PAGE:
Encouraging Sustainable Jet Fuel by Reshaping Britain’s Aviation Taxes


The number of people that use sustainable aviation fuels could increase by reducing the air passenger duty (APD) paid to the British government. This suggestion was made in London by the Aeronautical Society’s Greener at Design conference. This happened almost concurrently with the issuance of a statement by European nations for a coordinated wide aviation tax in the EU to address the growing carbon emissions from the aviation industry. For a long time, the aviation industry has been opposed to the introduction of environmental taxes. However, this has raised concerns amongst the public due to the change of climate because of accumulation of carbon dioxide in the atmosphere. The sustainability director at Heathrow Airport in London, affirmed that the APD cannot be done away with or even reduced.

Matt Gorman somewhat suggested that the tax could be finessed so that airlines that use sustainable aviation fuel could get a lower tax. Gorman believes this could help with the confusion of where the tax arose from which has hindered attempts to resuscitate the dying biofuel sector. He added that together with the government, they are testing the solutions. Lord Adair Turner, current chair of the Energy Transitions Commission, similarly commented on the issue. He added that even though the APD grew unexpectedly and that the tax could help to increase the number of airlines using sustainable aviation fuel.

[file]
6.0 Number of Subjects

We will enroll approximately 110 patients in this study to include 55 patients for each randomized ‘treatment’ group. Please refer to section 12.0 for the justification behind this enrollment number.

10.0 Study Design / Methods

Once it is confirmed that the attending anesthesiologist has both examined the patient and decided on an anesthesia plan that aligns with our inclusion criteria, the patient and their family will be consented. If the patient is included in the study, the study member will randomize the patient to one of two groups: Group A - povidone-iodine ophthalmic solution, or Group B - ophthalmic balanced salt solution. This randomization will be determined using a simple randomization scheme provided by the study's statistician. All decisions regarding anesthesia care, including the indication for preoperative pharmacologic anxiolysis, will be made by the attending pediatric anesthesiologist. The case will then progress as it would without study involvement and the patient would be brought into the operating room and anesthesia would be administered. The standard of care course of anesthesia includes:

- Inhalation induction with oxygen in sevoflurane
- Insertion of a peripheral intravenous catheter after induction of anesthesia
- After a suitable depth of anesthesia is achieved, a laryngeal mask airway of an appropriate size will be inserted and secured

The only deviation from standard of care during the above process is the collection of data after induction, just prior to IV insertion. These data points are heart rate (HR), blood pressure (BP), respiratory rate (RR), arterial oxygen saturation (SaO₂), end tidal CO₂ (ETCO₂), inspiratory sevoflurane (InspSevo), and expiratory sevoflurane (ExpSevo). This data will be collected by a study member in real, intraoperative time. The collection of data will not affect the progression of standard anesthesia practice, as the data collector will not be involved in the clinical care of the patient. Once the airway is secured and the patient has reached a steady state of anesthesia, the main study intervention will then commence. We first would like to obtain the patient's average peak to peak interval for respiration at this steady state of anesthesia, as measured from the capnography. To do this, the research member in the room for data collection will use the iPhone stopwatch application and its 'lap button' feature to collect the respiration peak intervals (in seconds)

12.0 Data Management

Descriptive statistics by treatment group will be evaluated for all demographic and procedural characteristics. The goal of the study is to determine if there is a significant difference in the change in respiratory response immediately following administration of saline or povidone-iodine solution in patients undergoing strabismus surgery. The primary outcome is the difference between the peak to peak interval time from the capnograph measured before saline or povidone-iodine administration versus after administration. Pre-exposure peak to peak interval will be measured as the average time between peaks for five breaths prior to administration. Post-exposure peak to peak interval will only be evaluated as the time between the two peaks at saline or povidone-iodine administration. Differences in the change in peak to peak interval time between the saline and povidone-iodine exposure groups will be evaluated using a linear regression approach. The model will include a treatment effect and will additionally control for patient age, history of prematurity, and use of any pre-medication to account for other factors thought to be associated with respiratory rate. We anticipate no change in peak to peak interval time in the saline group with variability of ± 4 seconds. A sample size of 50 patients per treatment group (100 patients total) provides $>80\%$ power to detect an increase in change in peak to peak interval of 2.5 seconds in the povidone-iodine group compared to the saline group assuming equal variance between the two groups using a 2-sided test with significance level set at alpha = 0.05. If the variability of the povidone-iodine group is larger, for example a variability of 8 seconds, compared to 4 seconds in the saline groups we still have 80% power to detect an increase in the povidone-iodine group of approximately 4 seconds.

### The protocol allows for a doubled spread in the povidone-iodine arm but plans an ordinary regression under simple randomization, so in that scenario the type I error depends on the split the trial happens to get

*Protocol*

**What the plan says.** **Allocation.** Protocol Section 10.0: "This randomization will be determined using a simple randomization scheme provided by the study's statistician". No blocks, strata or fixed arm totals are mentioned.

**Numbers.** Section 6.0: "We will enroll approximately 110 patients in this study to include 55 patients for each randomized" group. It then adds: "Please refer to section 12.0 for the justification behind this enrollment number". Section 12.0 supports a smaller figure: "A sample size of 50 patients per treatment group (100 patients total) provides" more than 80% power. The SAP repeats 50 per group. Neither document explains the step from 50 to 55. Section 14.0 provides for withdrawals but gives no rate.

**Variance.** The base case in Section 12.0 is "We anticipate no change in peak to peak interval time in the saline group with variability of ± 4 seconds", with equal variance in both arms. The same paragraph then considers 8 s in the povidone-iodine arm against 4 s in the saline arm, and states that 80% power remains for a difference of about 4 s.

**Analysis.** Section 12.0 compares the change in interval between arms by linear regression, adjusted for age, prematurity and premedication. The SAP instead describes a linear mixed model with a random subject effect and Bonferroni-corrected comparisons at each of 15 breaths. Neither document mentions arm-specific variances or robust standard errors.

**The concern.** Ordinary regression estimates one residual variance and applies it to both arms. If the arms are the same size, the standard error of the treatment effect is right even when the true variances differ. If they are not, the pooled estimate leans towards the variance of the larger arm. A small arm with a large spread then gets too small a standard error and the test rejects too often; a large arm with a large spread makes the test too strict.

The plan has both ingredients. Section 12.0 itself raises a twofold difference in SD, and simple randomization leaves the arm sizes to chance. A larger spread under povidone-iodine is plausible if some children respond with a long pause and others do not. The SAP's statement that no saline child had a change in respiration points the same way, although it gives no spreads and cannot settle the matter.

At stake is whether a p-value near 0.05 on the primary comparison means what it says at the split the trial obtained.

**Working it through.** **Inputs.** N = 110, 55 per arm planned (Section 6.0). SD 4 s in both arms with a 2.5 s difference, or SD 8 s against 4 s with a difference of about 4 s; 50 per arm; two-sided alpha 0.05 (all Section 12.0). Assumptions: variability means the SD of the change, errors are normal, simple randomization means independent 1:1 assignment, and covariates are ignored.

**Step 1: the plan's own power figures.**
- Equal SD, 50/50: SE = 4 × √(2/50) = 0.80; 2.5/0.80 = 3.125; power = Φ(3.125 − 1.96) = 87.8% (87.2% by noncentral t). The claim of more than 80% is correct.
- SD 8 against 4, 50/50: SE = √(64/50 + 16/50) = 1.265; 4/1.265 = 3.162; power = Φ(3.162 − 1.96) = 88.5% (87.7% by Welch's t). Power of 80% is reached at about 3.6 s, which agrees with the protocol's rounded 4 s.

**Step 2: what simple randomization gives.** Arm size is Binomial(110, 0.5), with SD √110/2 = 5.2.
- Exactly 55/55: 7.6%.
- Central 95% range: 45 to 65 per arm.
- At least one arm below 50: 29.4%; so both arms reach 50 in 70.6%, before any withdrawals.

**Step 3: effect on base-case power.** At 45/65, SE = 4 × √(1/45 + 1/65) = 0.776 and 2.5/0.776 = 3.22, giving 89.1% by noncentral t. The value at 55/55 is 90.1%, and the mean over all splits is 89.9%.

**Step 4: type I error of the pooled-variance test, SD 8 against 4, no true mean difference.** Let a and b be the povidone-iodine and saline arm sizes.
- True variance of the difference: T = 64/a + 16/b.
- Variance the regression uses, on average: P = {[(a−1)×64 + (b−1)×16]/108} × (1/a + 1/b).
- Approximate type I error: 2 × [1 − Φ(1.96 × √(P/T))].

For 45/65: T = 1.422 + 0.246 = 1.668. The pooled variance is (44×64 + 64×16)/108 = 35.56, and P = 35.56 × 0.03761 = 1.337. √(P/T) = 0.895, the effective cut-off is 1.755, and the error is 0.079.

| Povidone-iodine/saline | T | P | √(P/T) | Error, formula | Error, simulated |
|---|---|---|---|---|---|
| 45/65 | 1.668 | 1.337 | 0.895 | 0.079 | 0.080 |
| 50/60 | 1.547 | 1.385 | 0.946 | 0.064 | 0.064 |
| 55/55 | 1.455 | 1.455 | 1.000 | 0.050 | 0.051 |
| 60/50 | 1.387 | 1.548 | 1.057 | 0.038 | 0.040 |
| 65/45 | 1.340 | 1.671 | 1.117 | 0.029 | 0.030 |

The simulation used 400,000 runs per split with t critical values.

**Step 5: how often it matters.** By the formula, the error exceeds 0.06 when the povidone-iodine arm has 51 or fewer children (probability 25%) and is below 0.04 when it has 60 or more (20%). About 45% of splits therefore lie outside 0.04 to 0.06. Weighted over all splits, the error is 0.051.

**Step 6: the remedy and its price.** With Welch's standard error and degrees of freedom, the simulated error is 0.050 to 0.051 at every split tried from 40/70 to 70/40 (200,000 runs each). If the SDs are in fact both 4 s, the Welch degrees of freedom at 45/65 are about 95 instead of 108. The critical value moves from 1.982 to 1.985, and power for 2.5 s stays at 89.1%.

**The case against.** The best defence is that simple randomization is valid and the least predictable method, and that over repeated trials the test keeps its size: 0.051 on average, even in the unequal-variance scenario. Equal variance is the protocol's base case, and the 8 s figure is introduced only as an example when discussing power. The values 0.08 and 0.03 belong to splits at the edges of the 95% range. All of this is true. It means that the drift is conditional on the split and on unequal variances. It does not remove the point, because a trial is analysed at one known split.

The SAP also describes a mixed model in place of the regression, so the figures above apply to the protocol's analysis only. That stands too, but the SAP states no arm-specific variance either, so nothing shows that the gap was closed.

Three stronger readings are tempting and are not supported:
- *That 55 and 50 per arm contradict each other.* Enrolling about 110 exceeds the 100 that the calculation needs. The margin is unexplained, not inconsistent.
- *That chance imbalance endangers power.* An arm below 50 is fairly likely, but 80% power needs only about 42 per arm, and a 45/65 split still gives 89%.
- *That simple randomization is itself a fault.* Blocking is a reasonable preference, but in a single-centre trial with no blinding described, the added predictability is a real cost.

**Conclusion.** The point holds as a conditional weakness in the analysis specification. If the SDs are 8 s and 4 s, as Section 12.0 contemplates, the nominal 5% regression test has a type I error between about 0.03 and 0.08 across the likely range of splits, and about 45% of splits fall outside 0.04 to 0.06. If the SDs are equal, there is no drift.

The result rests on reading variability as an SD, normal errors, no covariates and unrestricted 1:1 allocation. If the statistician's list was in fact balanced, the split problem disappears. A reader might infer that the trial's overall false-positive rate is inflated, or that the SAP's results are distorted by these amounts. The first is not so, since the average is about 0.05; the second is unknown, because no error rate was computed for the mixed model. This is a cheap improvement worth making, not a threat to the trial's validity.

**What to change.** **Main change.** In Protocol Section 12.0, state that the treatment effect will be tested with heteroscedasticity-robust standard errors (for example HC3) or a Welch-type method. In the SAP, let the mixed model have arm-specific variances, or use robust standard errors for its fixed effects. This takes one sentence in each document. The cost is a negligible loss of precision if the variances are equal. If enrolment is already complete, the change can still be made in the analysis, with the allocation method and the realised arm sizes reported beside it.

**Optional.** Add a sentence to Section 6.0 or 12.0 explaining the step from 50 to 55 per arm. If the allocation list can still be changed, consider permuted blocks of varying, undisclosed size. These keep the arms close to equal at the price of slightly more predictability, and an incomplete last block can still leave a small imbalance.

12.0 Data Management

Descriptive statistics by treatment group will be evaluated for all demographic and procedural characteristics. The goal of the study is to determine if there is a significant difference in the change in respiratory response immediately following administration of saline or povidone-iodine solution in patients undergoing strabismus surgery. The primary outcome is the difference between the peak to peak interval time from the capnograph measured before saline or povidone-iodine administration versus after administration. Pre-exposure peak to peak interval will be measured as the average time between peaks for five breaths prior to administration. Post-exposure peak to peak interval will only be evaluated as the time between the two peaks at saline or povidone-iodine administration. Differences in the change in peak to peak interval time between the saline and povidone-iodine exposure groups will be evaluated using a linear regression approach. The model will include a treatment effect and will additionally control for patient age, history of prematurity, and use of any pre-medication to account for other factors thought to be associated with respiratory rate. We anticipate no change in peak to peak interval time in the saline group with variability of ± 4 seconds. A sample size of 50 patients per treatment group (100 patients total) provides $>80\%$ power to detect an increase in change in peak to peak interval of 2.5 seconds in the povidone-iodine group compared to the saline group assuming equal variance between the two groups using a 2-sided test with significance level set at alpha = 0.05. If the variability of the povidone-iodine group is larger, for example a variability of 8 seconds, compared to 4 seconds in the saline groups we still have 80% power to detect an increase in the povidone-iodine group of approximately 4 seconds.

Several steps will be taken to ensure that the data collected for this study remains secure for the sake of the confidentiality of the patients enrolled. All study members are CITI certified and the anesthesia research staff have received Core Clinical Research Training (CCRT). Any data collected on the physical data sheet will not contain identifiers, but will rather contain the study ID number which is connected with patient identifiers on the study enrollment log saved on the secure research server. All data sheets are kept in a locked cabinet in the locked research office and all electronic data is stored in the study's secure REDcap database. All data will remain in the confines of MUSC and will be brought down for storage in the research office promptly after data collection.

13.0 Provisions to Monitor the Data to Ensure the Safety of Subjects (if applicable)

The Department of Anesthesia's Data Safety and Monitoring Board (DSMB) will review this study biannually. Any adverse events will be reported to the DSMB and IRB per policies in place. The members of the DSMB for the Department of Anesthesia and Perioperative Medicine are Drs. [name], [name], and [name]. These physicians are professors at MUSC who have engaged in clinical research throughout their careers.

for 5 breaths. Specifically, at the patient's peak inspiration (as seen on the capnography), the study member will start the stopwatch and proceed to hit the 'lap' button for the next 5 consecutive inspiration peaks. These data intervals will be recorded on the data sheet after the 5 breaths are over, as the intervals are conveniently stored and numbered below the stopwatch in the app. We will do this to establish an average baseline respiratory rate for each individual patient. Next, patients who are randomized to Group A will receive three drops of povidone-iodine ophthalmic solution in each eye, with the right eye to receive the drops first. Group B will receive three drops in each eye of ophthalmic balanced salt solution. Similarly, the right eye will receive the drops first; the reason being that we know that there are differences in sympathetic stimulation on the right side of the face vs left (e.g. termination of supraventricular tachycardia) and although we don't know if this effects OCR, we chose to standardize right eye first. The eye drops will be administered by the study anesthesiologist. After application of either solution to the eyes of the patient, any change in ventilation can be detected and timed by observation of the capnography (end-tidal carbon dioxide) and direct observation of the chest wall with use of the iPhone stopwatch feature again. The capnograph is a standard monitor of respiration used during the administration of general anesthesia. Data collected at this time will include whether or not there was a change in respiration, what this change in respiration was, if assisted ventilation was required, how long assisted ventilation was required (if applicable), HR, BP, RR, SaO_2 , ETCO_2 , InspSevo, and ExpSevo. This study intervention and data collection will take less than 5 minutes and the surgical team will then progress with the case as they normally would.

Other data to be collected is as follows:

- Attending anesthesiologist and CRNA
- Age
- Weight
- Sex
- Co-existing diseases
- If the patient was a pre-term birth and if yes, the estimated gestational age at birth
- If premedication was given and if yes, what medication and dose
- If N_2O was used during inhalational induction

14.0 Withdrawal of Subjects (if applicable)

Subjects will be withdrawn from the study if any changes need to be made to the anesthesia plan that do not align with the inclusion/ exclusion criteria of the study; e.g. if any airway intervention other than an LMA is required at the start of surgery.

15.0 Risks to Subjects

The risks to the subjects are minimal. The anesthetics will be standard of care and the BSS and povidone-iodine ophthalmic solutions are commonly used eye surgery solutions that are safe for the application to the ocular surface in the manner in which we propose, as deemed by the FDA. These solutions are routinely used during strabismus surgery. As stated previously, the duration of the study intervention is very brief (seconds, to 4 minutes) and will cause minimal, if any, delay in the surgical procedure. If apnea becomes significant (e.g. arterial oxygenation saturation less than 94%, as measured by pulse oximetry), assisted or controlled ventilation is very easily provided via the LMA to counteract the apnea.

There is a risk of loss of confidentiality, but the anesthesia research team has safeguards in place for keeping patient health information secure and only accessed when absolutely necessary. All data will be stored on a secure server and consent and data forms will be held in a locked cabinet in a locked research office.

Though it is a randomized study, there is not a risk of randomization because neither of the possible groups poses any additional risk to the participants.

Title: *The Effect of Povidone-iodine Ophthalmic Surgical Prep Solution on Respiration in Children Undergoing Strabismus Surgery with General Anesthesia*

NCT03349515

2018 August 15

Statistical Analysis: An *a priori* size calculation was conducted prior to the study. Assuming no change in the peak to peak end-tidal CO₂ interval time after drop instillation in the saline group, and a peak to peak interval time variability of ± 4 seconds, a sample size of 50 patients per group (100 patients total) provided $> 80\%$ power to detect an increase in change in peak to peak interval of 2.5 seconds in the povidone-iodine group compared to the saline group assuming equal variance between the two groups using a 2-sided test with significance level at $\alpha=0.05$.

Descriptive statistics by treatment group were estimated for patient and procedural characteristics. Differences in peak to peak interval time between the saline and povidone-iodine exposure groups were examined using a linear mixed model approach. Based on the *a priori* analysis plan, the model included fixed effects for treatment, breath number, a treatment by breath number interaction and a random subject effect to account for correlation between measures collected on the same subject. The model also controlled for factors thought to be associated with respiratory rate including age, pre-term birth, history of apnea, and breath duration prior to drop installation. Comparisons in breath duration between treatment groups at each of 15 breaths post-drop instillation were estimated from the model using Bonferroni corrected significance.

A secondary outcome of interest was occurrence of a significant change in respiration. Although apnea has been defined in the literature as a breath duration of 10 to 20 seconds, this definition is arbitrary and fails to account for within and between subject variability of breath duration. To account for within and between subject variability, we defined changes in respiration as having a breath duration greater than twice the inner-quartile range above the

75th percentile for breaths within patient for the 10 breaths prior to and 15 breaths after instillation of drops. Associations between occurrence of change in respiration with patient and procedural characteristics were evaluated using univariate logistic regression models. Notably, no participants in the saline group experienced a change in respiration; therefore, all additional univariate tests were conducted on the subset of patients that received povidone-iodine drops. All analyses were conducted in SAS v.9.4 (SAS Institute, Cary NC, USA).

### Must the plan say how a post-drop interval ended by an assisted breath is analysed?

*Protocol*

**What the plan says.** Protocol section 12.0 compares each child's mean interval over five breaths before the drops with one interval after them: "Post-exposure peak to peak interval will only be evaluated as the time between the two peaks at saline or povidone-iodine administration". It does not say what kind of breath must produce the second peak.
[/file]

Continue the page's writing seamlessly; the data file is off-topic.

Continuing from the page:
Belgium, Netherlands, Luxembourg, Germany, Sweden, Denmark, Italy France, and Bulgaria unanimously declared a proposal of aviation pricing. The nine countries argued that the pricing of aviation industry was quite imbalanced. Aviation transport does not pay excise duties. VAT is due on international flights including the coordinated ticket tax and economic instruments to control emissions of greenhouse gas. These factors can be strengthened in the aviation sector by adhering to the set-out rules and regulations.

The coordinating countries suggest that the passenger would pay a more reasonable price for air transport. This would give a better edge for all EU member states to fight the climate change. However, in response to all these suggestions, Airlines for Europe (A4E) said that the coordinated statement by the nine countries was full of flaws. A4E added that unlike other transportation industries, the airline sector pays for most of its own infrastructure. Thomas Reynaert, A4E managing director, argued that the EU should be supporting the effort of reducing the carbon footprint by psyching the investments in new technologies. This is possible through the provision of funds and subsidies, instead of taxing the airlines.


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